If each of the three substituents in this transition state were small hydrogen atoms, as illustrated in the first example below, there would be little steric repulsion between the incoming nucleophile and the electrophilic center, thereby increasing the ease at which the nucleophilic substitution reaction can occur. Remember, for the SN2 reaction to occur, the nucleophile must be able to attack the electrophilic center, resulting in the expulsion of the leaving group. If one of the hydrogens, however, were replaced with an R group, such as a methyl or ethyl group, there would be an increase in steric repulsion with the incoming nucleophile. If two of the hydrogens were replaced by R groups, there would be an even greater increase in steric repulsion with the incoming nucleophile.
How does steric hindrance affect the rate at which an SN2 reaction will occur? As each hydrogen is replaced by an R group, the rate of reaction is significantly diminished. This is because the addition of one or two R groups shields the backside of the electrophilic carbon, impeding nucleophilic attack.
The diagram below illustrates this concept, showing that electrophilic carbons attached to three hydrogen atoms results in faster nucleophilic substitution reactions, in comparison to primary and secondary haloalkanes, which result in nucleophilic substitution reactions that occur at slower or much slower rates, respectively. Notice that a tertiary haloalkane, that which has three R groups attached, does not undergo nucleophilic substitution reactions at all. The addition of a third R group to this molecule creates a carbon that is entirely blocked.
Substitutes on Neighboring Carbons Slow Nucleophilic Substitution Reactions
Previously we learned that adding R groups to the electrophilic carbon results in nucleophilic substitution reactions that occur at a slower rate. What if R groups are added to neighboring carbons? It turns out that the addition of substitutes on neighboring carbons will slow nucleophilic substitution reactions as well.
In the example below, 2-methyl-1-bromopropane differs from 1-bromopropane in that it has a methyl group attached to the carbon that neighbors the electrophilic carbon. The addition of this methyl group results in a significant decrease in the rate of a nucleophilic substitution reaction.
If R groups were added to carbons farther away from the electrophilic carbon, we would still see a decrease in the reaction rate. However, branching at carbons farther away from the electrophilic carbon would have a much smaller effect.
Frontside vs. Backside Attacks
A biomolecular nucleophilic substitution (SN2) reaction is a type of nucleophilic substitution whereby a lone pair of electrons on a nucleophile attacks an electron deficient electrophilic center and bonds to it, resulting in the expulsion of a leaving group. It is possible for the nucleophile to attack the electrophilic center in two ways.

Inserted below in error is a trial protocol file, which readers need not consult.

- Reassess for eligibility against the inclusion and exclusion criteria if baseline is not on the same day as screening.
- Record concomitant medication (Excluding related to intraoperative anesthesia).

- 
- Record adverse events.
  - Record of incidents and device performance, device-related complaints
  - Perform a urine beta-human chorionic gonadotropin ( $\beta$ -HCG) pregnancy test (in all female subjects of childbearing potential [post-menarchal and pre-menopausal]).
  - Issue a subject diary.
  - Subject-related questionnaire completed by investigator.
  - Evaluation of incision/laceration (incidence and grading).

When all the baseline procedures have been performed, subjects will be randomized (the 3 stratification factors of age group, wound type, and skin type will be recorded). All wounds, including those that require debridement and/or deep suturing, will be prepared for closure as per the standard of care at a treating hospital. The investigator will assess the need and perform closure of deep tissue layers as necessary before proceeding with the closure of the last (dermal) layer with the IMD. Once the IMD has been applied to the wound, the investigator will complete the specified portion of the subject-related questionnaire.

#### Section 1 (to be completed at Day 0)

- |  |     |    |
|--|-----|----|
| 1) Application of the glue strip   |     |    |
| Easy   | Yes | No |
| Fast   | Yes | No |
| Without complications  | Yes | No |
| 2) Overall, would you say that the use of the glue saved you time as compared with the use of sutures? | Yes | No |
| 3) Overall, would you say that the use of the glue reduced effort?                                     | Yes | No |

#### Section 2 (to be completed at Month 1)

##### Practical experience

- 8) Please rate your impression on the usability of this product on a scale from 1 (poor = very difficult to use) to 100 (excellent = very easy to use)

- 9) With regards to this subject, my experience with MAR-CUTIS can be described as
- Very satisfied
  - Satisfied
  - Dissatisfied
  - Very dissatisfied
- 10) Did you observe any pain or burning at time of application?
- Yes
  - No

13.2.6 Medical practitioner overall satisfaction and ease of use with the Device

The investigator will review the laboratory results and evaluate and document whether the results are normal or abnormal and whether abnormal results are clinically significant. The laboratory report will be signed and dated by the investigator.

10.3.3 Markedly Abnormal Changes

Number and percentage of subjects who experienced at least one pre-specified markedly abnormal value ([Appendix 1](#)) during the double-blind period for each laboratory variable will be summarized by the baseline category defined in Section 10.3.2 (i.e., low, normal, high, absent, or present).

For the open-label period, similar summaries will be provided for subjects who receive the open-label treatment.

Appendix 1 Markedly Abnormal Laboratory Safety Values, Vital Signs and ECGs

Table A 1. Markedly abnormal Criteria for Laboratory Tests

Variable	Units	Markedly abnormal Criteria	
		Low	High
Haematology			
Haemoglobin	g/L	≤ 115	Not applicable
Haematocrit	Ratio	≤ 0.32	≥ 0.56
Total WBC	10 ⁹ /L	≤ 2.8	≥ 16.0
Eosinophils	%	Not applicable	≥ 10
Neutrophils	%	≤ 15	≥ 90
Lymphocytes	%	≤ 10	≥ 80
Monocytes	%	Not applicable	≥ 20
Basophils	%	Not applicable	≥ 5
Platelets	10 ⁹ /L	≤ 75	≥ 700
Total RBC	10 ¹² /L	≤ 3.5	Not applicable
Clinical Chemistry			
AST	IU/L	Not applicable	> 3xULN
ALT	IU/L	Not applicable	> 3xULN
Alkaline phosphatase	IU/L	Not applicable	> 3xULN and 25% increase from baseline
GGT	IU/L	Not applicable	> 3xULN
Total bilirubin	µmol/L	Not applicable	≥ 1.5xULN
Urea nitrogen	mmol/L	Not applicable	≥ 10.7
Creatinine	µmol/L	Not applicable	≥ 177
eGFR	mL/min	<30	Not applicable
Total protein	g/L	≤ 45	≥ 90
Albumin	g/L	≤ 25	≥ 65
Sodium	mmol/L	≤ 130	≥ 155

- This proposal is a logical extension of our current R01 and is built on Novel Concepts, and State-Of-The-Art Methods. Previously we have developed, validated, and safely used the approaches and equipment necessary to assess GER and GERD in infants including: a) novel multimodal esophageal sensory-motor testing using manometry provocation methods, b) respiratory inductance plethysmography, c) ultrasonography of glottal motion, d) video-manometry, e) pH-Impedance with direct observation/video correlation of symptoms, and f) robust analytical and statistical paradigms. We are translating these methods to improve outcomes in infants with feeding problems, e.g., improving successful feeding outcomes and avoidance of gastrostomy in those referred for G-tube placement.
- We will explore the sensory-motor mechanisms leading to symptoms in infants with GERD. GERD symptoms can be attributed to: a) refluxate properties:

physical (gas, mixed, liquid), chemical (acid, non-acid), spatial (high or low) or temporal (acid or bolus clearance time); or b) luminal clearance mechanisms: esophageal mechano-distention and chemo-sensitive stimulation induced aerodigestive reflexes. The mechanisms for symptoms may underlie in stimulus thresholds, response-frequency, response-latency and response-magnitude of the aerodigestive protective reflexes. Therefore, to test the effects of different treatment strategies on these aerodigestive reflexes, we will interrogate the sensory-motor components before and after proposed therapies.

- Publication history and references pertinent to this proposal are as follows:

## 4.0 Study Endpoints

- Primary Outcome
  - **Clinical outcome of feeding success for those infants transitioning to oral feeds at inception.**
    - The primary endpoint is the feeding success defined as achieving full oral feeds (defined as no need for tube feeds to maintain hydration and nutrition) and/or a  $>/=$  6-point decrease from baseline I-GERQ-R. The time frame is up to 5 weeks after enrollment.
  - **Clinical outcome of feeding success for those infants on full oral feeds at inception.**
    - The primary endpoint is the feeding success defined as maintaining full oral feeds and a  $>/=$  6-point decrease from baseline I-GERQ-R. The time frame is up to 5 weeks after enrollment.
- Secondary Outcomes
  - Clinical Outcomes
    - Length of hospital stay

- Frontside Attack: In a frontside attack, the nucleophile attacks the electrophilic center on the same side as the leaving group. When a frontside attack occurs, the stereochemistry of the product remains the same; that is, we have retention of configuration.
- Backside Attack: In a backside attack, the nucleophile attacks the electrophilic center on the side that is opposite to the leaving group. When a backside attack occurs, the stereochemistry of the product does not stay the same. There is inversion of configuration.
The following diagram illustrates these two types of nucleophilic attacks, where the frontside attack results in retention of configuration; that is, the product has the same configuration as the substrate. The backside attack results in inversion of configuration, where the product's configuration is opposite that of the substrate.
Experimental Observation: All SN2 Reactions Proceed With Nucleophilic Backside Attacks
Experimental observation shows that all SN2 reactions proceed with inversion of configuration; that is, the nucleophile will always attack from the backside in all SN2 reactions. To think about why this might be true, remember that the nucleophile has a lone pair of electrons to be shared with the electrophilic center, and the leaving group is going to take a lone pair of electrons with it upon leaving. Because like charges repel each other, the nucleophile will always proceed by a backside displacement mechanism.
SN2 Reactions Are Stereospecific
The SN2 reaction is stereospecific. A stereospecific reaction is one in which different stereoisomers react to give different stereoisomers of the product. For example, if the substrate is an R enantiomer, a frontside nucleophilic attack results in retention of configuration, and the formation of the R enantiomer. A backside nucleophilic attack results in inversion of configuration, and the formation of the S enantiomer.
Conversely, if the substrate is an S enantiomer, a frontside nucleophilic attack results in retention of configuration, and the formation of the S enantiomer. A backside nucleophilic attack results in inversion of configuration, and the formation of the R enantiomer.
In conclusion, SN2 reactions that begin with the R enantiomer as the substrate will form the S enantiomer as the product. Those that begin with the S enantiomer as the substrate will form the R enantiomer as the product. This concept also applies to substrates that are cis and substrates that are trans. If the cis configuration is the substrate, the resulting product will be trans. Conversely, if the trans configuration is the substrate, the resulting product will be cis.
Prof. Steven Farmer (Sonoma State University)
Jim Clark (Chemguide.co.uk)
John D. Robert and Marjorie C. Caserio (1977) Basic Principles of Organic Chemistry, second edition. W. A. Benjamin, Inc. , Menlo Park, CA. ISBN 0-8053-8329-8. This content is copyrighted under the following conditions, "You are granted permission for individual, educational, research and non-commercial reproduction, distribution, display and performance of this work in any format."